Esteban Ocon “gave a little back” to Fernando Alonso with his hindering of Sergio Perez during the Qatar Grand Prix, helping his Alpine team-mate – who had asked him to “defend like a lion” to take a first Formula 1 podium finish in over seven years.
The debt Ocon repaid some of was to Alonso’s 11-lap defence against the charging Lewis Hamilton in the Hungarian Grand Prix. The time Alonso cost Hamilton was crucial in protecting Ocon’s lead, and therefore key to the Frenchman’s first grand prix win.
While Ocon’s defence in Qatar was more perfunctory, the track configuration and tyre offset meant he had little chance to do more. But he estimated it cost Perez around three seconds – a significant figure given Alonso’s advantage at the chequered flag was just under that margin.
“I came on the radio saying how far in front is Fernando and the team said ‘all you need is to basically defend now’,” said Ocon. “I said ‘yeah, that’s why I was asking, I am aware of the situation’ – so I wanted to do my best to try and slow down Checo as much as possible for him not to be able to attack Fernando towards the end.
“The virtual safety car came in the end, so there was no need of that but I slowed him down a good three seconds and that was what we needed.
“It was not as easy to defend as Budapest because the straights are longer and he [Perez] was on fresher tires, so it was a different set of circumstances. But I’m glad that I played my part and I gave a little bit a bit back of what Fernando gave me in Budapest.”
So how much difference did Ocon really make? It’s not as easy to quantify as what Alonso did at the Hungaroring, where the gap between Hamilton and Ocon clearly flatlined for 11 laps, but there was a genuine effect.
Perez dropped into Ocon’s sphere of influence when he made his second pitstop at the end of lap 41, dropping from third place to seventh behind Ocon and Lance Stroll’s Aston Martin.
While Perez complained about the decision to commit to a two-stop strategy over the radio and felt it cost him third, he did say after the race that “we played it safe with the explosion of the tyres”.
When Perez left the pits, he was just under 4.5s behind Stroll, with Ocon a further two seconds up the road. At this point, Alonso was in third place and 20s ahead, but on 18-lap-old hards compared to Perez’s mediums, which had just three laps on them from qualifying.
Realising the situation and the potential for his team-mate to assist him, Alonso said “tell Esteban to defend like a lion”. The phrasing echoed what Ocon had said in the post-race press conference after winning at the Hungaroring, where he described Alonso as “fighting like a lion” against Hamilton.
With Stroll around between 1.5 and 2s behind Ocon, the Alpine driver was dictating his pace. It didn’t take long for Perez to close the gap, picking up the DRS for the first time at the end of lap 45. He overtook Stroll using the DRS at the start of his 46th lap, at which point he was one second behind Ocon.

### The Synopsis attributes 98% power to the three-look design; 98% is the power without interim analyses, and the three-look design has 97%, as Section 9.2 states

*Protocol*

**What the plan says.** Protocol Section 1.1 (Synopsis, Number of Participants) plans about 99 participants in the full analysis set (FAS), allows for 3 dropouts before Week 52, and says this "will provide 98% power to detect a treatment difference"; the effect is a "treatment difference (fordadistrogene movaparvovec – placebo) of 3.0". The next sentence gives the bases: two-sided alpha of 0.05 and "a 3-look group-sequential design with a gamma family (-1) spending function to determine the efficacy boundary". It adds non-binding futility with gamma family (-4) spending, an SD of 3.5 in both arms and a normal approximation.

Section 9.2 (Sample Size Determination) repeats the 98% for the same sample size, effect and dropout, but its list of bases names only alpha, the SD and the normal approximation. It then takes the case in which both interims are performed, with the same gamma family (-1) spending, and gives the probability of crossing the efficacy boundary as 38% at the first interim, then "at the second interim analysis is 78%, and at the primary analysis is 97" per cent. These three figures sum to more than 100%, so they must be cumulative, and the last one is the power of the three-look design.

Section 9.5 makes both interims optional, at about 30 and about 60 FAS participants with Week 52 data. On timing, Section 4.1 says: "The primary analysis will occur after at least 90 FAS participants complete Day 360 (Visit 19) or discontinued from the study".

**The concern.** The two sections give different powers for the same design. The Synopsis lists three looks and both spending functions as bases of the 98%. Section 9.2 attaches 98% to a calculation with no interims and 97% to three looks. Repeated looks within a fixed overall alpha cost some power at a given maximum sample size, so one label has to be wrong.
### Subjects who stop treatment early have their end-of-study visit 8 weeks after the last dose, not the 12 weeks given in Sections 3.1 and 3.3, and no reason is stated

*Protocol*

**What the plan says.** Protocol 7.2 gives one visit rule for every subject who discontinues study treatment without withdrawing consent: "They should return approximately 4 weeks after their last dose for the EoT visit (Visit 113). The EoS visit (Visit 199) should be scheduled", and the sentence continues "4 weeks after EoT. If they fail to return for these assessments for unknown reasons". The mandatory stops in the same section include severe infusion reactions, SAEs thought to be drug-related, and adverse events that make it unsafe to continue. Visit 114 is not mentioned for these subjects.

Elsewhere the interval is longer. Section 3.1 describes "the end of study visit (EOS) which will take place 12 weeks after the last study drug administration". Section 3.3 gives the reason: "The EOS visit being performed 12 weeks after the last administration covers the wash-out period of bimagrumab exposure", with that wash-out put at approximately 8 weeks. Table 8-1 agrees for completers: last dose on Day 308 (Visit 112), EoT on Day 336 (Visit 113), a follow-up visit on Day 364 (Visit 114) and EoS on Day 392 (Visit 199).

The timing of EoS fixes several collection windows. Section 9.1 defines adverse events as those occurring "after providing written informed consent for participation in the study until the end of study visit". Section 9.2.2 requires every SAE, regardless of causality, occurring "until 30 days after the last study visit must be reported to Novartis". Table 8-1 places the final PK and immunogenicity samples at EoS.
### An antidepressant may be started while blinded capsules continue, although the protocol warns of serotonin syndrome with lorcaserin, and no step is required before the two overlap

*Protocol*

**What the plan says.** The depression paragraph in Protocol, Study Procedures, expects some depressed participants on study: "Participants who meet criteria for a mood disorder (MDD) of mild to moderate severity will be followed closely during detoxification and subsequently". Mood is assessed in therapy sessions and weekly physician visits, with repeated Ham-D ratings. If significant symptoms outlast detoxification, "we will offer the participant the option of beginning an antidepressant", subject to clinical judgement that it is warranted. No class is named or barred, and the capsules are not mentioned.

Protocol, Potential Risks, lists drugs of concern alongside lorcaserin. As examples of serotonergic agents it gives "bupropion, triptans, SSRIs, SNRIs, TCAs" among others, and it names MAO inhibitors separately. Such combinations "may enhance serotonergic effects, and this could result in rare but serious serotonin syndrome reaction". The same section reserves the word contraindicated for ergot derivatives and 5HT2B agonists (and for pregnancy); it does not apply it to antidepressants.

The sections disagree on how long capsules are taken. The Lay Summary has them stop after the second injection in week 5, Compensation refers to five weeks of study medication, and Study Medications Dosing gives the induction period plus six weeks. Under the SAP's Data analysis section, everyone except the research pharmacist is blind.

Perez then attacked Ocon using the DRS approaching the first corner next time round. Ocon defended the inside line, forcing Perez to go around the outside. Although he appeared to have made the move, Ocon had a good exit and was able to come back at Perez around the outside of Turn 2.
That move didn’t come off, but it did mean he was in a position to attack again around the outside of Turn 4. Again, that didn’t work but it did cost Perez time. So the defence, while brief, did mitigate the time Perez took out of Alonso, as well as forcing the Red Bull driver to be a little more aggressive on the tyres than he would have liked to be – and deplete his battery. Ocon had certainly made good on the instruction he was given to get his “elbows out”.
Once he’d made the move, Perez was 16s behind Alonso so had still closed the gap on the Alpine driver while working his way past Stroll and Ocon. But without the hindrance, it’s not unreasonable to suggest he could have been two or three seconds closer.
Perez did rapidly close on Alonso (and Norris before the McLaren driver suffered a puncture) and was seven seconds behind when the virtual safety car was deployed when they were on their 54th lap. This neutralised the battle for just under two laps, with Perez resuming the chase and crossing the line 2.849s behind – albeit after Alonso had driven an ultra-cautious last lap given the age of his hards.
It would be stretching a point to say that Ocon’s hindrance of Perez was as decisive in this battle as Alonso’s was of Hamilton in Hungary, but it certainly made the chase a little more difficult. But in the final reckoning, as Ocon himself pointed out, the VSC was the key factor given it paused Perez’s chase at a crucial moment.
“It actually prevented us and probably helped Alonso not get a blowout,” said Perez.
“I’m happy to give [up] the podium [because] it’s Fernando. He drove a fantastic race.”